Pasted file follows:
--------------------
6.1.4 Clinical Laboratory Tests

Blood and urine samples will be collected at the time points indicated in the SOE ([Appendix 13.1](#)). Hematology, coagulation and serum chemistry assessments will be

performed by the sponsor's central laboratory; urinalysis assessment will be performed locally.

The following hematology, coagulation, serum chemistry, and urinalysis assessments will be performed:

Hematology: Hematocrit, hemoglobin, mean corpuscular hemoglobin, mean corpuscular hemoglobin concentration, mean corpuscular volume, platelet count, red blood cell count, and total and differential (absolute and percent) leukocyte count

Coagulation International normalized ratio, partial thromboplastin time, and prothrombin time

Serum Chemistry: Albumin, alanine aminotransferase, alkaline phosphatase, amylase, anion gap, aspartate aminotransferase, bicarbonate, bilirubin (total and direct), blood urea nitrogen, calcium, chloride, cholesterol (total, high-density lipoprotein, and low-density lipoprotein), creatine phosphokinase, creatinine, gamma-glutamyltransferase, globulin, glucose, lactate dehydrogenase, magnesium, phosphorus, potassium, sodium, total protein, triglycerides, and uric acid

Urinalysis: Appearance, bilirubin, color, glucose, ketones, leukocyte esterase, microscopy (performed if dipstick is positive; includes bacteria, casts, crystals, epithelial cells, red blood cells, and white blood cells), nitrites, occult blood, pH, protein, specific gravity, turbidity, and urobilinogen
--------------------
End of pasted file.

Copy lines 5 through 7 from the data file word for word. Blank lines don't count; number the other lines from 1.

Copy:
Hematology: Hematocrit, hemoglobin, mean corpuscular hemoglobin, mean corpuscular hemoglobin concentration, mean corpuscular volume, platelet count, red blood cell count, and total and differential (absolute and percent) leukocyte count

Coagulation International normalized ratio, partial thromboplastin time, and prothrombin time

Serum Chemistry: Albumin, alanine aminotransferase, alkaline phosphatase, amylase, anion gap, aspartate aminotransferase, bicarbonate, bilirubin (total and direct), blood urea nitrogen, calcium, chloride, cholesterol (total, high-density lipoprotein, and low-density lipoprotein), creatine phosphokinase, creatinine, gamma-glutamyltransferase, globulin, glucose, lactate dehydrogenase, magnesium, phosphorus, potassium, sodium, total protein, triglycerides, and uric acid